For example: The Dell PowerEdge M610 was a two-socket server of the 11th generation using an Intel CPU while the R605 was a two-socket AMD-based rack-server of the 10th generation. Prior to the Generation 10 servers, the naming convention was as follows: First digit Height of the server in rack systems Second digit Generation of server (approximately 9th generation) Third digit Server type (5 for rack server, 0 for tower server, although tower servers might be outfitted with a rack chassis) Fourth digit Indicates whether blade or independent box (5 for blade, 0 for normal independent box)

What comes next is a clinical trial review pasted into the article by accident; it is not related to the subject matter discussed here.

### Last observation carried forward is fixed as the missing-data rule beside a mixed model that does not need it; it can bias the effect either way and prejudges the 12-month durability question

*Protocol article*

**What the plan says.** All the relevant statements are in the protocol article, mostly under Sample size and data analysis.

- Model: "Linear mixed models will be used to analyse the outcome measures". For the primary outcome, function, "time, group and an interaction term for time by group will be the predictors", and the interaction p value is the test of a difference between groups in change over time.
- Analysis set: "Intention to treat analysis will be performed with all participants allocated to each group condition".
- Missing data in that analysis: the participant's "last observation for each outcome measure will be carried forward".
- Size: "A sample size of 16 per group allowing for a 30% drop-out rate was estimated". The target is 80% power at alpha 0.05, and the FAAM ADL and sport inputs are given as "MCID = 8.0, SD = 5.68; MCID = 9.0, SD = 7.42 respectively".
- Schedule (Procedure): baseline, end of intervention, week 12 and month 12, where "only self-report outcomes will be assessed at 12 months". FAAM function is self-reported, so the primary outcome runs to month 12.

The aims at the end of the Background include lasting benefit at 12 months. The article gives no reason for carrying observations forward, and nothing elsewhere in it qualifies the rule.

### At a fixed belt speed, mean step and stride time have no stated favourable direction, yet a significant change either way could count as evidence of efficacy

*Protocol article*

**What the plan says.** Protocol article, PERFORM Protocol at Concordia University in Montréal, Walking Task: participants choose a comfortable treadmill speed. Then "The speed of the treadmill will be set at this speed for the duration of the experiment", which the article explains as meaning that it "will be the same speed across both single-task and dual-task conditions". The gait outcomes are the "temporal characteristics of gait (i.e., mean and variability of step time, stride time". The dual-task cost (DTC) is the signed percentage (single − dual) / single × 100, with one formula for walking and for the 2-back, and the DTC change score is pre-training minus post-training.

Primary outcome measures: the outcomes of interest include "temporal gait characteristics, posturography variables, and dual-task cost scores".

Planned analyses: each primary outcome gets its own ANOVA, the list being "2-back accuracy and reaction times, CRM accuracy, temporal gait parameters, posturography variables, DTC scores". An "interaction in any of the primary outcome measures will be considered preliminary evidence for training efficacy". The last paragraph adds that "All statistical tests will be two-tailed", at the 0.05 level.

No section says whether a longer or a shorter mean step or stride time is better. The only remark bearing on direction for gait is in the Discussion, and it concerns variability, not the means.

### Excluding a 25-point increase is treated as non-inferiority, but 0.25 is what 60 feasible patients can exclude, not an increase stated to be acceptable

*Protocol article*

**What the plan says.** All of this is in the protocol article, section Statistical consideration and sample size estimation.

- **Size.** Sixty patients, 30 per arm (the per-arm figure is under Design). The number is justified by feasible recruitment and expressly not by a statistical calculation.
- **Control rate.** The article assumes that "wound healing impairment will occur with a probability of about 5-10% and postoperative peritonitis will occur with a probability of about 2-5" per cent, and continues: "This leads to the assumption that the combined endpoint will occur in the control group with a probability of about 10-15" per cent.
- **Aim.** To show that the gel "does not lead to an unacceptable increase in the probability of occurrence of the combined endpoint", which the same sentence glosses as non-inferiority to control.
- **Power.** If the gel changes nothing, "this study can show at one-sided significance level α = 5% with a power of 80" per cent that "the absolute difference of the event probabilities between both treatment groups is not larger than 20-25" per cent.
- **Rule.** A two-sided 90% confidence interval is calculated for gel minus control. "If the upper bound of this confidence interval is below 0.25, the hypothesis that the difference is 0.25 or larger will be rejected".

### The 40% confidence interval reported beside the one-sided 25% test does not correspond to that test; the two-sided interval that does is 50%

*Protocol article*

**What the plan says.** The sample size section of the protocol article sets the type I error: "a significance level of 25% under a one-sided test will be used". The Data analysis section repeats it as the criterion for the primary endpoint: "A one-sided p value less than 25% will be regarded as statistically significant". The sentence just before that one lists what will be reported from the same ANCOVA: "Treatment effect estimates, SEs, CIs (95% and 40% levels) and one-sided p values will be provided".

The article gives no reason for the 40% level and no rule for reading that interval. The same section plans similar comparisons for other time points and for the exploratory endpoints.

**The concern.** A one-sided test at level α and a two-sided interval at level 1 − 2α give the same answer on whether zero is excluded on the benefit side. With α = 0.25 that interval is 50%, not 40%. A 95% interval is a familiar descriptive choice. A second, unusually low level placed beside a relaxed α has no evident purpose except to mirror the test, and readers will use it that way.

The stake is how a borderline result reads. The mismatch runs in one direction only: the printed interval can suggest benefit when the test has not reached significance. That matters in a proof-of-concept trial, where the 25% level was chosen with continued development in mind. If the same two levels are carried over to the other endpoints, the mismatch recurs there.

Example 1: PowerEdge 2650 (2 = 2U server, 6 = 6th generation, 5 = rack server, 0 = regular) Example 2: PowerEdge 6950 (6 = 4U server, 9 = 9th generation, 5 = rack server, 0 = regular) Example 3: PowerEdge 2800 (2 = [based on] 2U server 2850, 8 = 8th generation, 0 = tower server, 0 = regular) Example 4: PowerEdge 1855 (1 = 1U server, 8 = 8th generation, 5 = rack server, 5 = blade) Most servers had a tower equivalent.
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The naming uses to the tower variation too, however the tower version will generally be between 5U and 6U. ” Press Release Dell’s International And Enterprise Organisation Drives First Quarter Revenue Development”. Archived from the initial on 2007-07-06. Retrieved 2007-08-13. ” Press Release Dell Unveils 4- and Two-Socket Servers”. Archived from the initial on 2007-06-30.